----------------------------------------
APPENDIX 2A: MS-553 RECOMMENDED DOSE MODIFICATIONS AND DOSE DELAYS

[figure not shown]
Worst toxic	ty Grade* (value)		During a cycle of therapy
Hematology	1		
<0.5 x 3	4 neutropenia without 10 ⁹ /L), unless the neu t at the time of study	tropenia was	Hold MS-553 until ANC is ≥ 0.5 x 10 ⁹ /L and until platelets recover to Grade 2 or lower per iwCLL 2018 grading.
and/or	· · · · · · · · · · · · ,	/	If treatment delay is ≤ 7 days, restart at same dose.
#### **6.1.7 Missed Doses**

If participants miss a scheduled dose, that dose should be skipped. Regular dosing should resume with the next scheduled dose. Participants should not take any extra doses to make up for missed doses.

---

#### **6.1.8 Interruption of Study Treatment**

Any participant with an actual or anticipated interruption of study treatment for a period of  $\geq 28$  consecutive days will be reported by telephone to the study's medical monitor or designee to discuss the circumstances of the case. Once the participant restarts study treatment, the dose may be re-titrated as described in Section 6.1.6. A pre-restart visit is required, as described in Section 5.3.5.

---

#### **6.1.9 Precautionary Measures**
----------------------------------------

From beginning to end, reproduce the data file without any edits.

APPENDIX 2A: MS-553 RECOMMENDED DOSE MODIFICATIONS AND DOSE DELAYS

[figure not shown]
Worst toxic	ty Grade* (value)		During a cycle of therapy
Hematology	1		
<0.5 x 3	4 neutropenia without 10 ⁹ /L), unless the neu t at the time of study	tropenia was	Hold MS-553 until ANC is ≥ 0.5 x 10 ⁹ /L and until platelets recover to Grade 2 or lower per iwCLL 2018 grading.
and/or	· · · · · · · · · · · · ,	/	If treatment delay is ≤ 7 days, restart at same dose.
#### **6.1.7 Missed Doses**

If participants miss a scheduled dose, that dose should be skipped. Regular dosing should resume with the next scheduled dose. Participants should not take any extra doses to make up for missed doses.

---

#### **6.1.8 Interruption of Study Treatment**

Any participant with an actual or anticipated interruption of study treatment for a period of  $\geq 28$  consecutive days will be reported by telephone to the study's medical monitor or designee to discuss the circumstances of the case. Once the participant restarts study treatment, the dose may be re-titrated as described in Section 6.1.6. A pre-restart visit is required, as described in Section 5.3.5.

---

#### **6.1.9 Precautionary Measures**